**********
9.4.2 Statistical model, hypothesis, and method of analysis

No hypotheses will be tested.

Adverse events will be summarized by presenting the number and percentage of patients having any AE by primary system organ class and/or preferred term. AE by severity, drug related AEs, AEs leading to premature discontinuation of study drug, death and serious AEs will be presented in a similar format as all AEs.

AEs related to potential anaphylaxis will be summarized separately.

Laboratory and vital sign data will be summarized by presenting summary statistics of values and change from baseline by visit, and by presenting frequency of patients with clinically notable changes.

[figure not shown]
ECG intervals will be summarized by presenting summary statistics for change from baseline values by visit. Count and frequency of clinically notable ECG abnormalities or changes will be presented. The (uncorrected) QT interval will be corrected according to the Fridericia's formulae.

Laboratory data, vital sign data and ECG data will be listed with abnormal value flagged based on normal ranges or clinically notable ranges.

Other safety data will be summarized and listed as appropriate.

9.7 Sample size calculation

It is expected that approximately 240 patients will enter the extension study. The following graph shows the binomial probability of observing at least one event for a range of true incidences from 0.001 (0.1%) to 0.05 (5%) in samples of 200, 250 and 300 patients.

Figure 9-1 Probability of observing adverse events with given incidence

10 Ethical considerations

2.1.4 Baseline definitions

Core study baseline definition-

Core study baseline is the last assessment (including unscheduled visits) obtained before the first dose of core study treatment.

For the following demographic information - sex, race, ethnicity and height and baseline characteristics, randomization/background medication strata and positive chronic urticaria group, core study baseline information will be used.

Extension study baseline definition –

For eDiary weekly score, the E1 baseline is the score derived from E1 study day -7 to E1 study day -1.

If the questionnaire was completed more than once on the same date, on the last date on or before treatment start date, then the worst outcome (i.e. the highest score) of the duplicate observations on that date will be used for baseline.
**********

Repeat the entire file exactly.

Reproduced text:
9.4.2 Statistical model, hypothesis, and method of analysis

No hypotheses will be tested.

Adverse events will be summarized by presenting the number and percentage of patients having any AE by primary system organ class and/or preferred term. AE by severity, drug related AEs, AEs leading to premature discontinuation of study drug, death and serious AEs will be presented in a similar format as all AEs.

AEs related to potential anaphylaxis will be summarized separately.

Laboratory and vital sign data will be summarized by presenting summary statistics of values and change from baseline by visit, and by presenting frequency of patients with clinically notable changes.

[figure not shown]
ECG intervals will be summarized by presenting summary statistics for change from baseline values by visit. Count and frequency of clinically notable ECG abnormalities or changes will be presented. The (uncorrected) QT interval will be corrected according to the Fridericia's formulae.

Laboratory data, vital sign data and ECG data will be listed with abnormal value flagged based on normal ranges or clinically notable ranges.

Other safety data will be summarized and listed as appropriate.

9.7 Sample size calculation

It is expected that approximately 240 patients will enter the extension study. The following graph shows the binomial probability of observing at least one event for a range of true incidences from 0.001 (0.1%) to 0.05 (5%) in samples of 200, 250 and 300 patients.

Figure 9-1 Probability of observing adverse events with given incidence

10 Ethical considerations

2.1.4 Baseline definitions

Core study baseline definition-

Core study baseline is the last assessment (including unscheduled visits) obtained before the first dose of core study treatment.

For the following demographic information - sex, race, ethnicity and height and baseline characteristics, randomization/background medication strata and positive chronic urticaria group, core study baseline information will be used.

Extension study baseline definition –

For eDiary weekly score, the E1 baseline is the score derived from E1 study day -7 to E1 study day -1.

If the questionnaire was completed more than once on the same date, on the last date on or before treatment start date, then the worst outcome (i.e. the highest score) of the duplicate observations on that date will be used for baseline.